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‘Miss Sloane’ just misses

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Political thriller’s reach exceeds its grasp

We’re smack dab in the middle of prestige season right now. There are going to be a lot of films aiming for critical acclaim trotted out over the next few weeks. But while some of these offerings will indeed be exceptional and go on to win various and sundry trophies for their makers, many others will not.

“Miss Sloane” belongs in the latter category. That’s not to say that it’s a bad movie – it’s not – but rather that it simply doesn’t have what it takes to ascend to the heights necessary to capture awards attention.

Elizabeth Sloane (Jessica Chastain, “The Huntsman: Winter’s War”) is a Washington lobbyist, the star player for one of the most prestigious firms in town. She has a reputation of being willing to skate right up to the line (and occasionally over it) if it means winning whatever fight she happens to be in.

At the behest of her colleague Pat Connors (Michael Stuhlbarg, “Doctor Strange”) and her boss George Dupont (Sam Waterston, TV’s “Grace and Frankie”), she meets with a blowhard senator who’s pushing for the defeat of a gun control bill. Despite her misgivings, she’s ordered to take on the job.

But when a rival company led by Rodolfo Schmidt (Mark Strong, “The Brothers Grimsby”) offers her the chance to work on helping pass that same bill, she jumps at the chance, bringing a number of her co-workers with her.

From there, we see Sloane do what she does, bringing the full force of her ethically flexible lobbying might to an issue that she genuinely believes in. She soon takes one of her new colleagues – a woman named Esme (Gugu Mbatha-Raw, “Free State of Jones”) – under her wing and starts showing her what it really means to be a lobbyist.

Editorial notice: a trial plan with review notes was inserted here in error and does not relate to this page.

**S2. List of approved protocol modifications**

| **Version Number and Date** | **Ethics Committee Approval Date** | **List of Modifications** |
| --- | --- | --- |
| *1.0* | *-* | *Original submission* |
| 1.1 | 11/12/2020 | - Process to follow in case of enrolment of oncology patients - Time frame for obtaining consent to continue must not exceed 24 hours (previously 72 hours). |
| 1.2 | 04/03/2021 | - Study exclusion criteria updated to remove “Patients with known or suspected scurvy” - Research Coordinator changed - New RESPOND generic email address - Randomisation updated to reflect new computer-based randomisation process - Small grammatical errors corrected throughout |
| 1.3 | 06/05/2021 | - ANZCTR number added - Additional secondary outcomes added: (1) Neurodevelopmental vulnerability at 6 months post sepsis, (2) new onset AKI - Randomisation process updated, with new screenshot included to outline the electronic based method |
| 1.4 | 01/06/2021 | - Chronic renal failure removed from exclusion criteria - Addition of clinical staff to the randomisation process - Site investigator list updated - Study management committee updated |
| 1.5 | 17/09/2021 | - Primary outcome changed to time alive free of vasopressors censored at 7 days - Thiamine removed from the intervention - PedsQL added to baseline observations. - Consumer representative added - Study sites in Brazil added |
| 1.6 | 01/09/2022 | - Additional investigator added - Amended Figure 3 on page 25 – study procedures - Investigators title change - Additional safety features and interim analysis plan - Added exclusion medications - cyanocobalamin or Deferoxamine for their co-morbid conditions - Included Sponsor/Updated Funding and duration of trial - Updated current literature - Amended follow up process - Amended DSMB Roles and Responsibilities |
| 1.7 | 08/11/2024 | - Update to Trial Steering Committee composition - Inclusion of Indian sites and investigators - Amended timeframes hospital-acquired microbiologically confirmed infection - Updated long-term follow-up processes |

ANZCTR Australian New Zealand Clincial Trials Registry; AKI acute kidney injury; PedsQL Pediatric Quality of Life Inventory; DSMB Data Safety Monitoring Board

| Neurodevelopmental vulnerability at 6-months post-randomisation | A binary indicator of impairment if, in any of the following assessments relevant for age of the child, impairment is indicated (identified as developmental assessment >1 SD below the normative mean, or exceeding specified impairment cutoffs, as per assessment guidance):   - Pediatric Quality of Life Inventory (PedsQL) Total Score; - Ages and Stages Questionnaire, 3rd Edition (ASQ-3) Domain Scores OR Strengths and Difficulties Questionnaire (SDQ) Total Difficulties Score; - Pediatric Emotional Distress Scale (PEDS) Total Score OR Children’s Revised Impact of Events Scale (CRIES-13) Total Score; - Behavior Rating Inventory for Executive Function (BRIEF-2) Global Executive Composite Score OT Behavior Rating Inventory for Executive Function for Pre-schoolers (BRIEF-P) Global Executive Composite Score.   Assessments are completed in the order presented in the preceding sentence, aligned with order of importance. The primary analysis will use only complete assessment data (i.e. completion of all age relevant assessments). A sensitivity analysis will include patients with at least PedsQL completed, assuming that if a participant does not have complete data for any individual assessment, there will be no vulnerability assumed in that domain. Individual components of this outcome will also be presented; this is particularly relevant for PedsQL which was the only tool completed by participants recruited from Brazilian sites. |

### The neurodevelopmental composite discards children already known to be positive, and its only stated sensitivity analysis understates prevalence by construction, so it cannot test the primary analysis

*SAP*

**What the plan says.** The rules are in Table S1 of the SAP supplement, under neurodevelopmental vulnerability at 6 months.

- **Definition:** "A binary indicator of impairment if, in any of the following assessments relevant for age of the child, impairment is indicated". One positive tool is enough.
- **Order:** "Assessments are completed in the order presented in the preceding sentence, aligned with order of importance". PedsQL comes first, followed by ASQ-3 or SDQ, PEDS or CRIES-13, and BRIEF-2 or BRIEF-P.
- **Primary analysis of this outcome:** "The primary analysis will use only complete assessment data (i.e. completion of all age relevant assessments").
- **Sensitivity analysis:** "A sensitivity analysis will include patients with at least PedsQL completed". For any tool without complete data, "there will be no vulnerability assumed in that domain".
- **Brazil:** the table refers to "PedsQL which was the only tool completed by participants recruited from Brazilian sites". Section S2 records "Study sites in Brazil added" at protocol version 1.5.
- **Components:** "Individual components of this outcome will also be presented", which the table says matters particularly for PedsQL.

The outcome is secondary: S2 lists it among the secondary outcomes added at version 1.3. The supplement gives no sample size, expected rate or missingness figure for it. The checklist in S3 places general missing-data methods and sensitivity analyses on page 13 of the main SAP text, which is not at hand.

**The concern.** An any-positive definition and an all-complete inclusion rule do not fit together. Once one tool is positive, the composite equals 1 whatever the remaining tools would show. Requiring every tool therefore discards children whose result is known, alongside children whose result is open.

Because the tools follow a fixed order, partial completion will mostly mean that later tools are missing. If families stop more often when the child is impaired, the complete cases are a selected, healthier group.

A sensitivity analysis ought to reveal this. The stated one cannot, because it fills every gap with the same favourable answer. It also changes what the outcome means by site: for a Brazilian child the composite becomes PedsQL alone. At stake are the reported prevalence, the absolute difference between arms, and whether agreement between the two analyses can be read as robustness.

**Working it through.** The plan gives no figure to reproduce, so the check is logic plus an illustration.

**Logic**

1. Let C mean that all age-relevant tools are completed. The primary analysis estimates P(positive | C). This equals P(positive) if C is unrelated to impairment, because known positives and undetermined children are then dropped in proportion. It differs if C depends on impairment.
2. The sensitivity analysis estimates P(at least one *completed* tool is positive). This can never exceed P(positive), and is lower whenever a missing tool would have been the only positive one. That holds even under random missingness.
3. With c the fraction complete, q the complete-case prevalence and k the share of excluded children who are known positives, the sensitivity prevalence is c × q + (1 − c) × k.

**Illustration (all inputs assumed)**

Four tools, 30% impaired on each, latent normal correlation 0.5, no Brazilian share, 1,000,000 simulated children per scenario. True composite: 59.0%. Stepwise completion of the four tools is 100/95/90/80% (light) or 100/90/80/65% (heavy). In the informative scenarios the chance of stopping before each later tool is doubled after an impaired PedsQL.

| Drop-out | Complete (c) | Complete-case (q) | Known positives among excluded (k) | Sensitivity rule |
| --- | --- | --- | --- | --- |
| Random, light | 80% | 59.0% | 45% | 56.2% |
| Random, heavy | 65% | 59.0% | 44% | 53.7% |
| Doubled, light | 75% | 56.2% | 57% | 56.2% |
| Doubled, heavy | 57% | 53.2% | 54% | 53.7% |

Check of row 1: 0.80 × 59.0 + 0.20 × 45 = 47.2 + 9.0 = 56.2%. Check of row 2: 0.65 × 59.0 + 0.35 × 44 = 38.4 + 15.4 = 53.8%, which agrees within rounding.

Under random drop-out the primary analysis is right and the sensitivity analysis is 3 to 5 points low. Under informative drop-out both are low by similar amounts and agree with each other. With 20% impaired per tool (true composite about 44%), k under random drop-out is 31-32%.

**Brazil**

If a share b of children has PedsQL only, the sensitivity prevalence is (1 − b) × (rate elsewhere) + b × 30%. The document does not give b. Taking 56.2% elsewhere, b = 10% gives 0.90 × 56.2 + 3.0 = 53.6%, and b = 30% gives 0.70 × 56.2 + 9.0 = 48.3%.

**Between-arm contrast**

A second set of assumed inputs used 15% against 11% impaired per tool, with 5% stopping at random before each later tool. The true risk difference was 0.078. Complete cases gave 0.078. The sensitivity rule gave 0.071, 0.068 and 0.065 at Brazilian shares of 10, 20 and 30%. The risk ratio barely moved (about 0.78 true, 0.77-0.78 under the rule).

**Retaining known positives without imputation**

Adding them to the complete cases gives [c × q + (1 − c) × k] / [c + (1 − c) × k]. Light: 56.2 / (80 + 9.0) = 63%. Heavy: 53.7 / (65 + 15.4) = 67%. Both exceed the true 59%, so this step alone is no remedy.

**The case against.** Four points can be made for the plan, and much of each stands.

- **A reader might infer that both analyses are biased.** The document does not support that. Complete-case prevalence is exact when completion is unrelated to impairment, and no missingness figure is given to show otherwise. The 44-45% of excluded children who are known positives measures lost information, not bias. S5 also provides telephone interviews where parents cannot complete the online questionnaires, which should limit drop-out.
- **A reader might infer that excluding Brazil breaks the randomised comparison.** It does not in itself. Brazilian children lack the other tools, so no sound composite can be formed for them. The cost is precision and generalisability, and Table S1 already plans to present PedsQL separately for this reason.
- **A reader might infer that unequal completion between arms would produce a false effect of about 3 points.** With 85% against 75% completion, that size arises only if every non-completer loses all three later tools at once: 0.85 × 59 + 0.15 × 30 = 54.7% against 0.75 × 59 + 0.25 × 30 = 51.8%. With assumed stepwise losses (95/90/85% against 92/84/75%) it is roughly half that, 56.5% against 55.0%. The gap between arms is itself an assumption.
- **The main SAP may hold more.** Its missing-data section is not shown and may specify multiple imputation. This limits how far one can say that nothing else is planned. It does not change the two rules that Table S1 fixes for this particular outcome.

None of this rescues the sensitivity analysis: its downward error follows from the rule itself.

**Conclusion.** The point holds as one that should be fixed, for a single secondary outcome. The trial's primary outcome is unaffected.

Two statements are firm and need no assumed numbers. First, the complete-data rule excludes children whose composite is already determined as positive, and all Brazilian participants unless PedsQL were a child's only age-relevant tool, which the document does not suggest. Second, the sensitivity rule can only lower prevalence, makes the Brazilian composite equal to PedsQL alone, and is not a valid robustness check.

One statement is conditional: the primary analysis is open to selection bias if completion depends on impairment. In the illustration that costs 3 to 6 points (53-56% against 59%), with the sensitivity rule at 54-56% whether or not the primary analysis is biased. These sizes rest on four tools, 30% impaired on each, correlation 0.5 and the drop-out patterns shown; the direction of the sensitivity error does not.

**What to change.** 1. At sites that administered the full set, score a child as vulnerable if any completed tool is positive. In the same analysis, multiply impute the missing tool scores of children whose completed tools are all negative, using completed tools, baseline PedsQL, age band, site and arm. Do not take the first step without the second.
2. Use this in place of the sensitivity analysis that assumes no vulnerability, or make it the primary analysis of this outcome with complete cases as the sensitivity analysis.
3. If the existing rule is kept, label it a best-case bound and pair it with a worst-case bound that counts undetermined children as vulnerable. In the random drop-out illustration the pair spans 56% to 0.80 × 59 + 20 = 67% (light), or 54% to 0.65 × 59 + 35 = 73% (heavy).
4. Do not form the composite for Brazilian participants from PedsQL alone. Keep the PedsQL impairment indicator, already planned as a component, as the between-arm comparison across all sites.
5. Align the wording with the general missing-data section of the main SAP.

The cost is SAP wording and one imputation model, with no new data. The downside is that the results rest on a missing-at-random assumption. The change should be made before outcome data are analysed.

As the fight goes on and Sloane starts to turn the tide in her favor, conflicts start to arise – both with her new co-workers and her former ones – and she finds herself targeted from all sides. However, all Miss Sloane knows how to do is win … and she’s got more than a few tricks up her sleeve.

We don’t see a lot of cinematic representation of the lobbying world; when it’s played for drama like it is here (as opposed to the satire of something like 2006’s excellent “Thank You for Smoking”), there’s a lot of potential. The infighting and backroom dealings and amorality certainly lend themselves to engaging dramatic interpretation.

While “Miss Sloane” embraces that drama to an extent, the story that it tells is a bit wanting. This narrative seems like it would have worked much better as a longer arc, spread out and allowed to breathe. Despite a 132-minute runtime, chunks of the film feel rushed and/or underdeveloped; it all would become considerably more compelling with some space.

It’s abundantly clear that this film was intended as an awards vehicle for Jessica Chastain. While there are a couple of interesting supporting roles – Rodolfo and Esme in particular – this is unmistakably Oscar bait. It’s the sort of strong, foundational character that exists in part to win trophies for actors. And make no mistake – she’s very good. But there’s a constant feeling of effort; it’s one of those performances where the actor seemingly wants the audience to know just how hard they’re working. Watching Chastain here is like watching Sean Penn – she’s good, but it’s all just a little exhausting.

Strong is a wonderfully understated talent who does some good work here. Mbatha-Raw is solid throughout, but she also has a couple of scenes that she out-and-out crushes. Guys like Stuhlbarg and Waterston are pros and they act like it. There are plenty of other quality talents scattered around here as well – Allison Pill, Jake Lacy and John Lithgow all do great work – while the young actors that make up the Sloane team are generally enjoyable as well.

Director John Madden seems a bit of an odd fit for this material – his only feature work in the past five years has been “The Best Exotic Marigold Hotel” and its sequel – but for the most part, he’s on point. There’s nothing particularly striking about his stylistic choices, but nor are they a distraction. One could argue that screenwriter Jonathan Perera – a first-timer – has constructed an overly-busy script that tries to do too much; a more streamlined story might have corrected a number of the film’s issues.

Like I said – “Miss Sloane” isn’t a bad movie. In fact, it’s pretty good. It just isn’t quite good enough to reach the ambitious heights to which it so transparently aspires. Despite the best efforts of Chastain and the rest of the cast and crew, the film doesn’t quite get to where it wants to be.

[3.5 out of 5]

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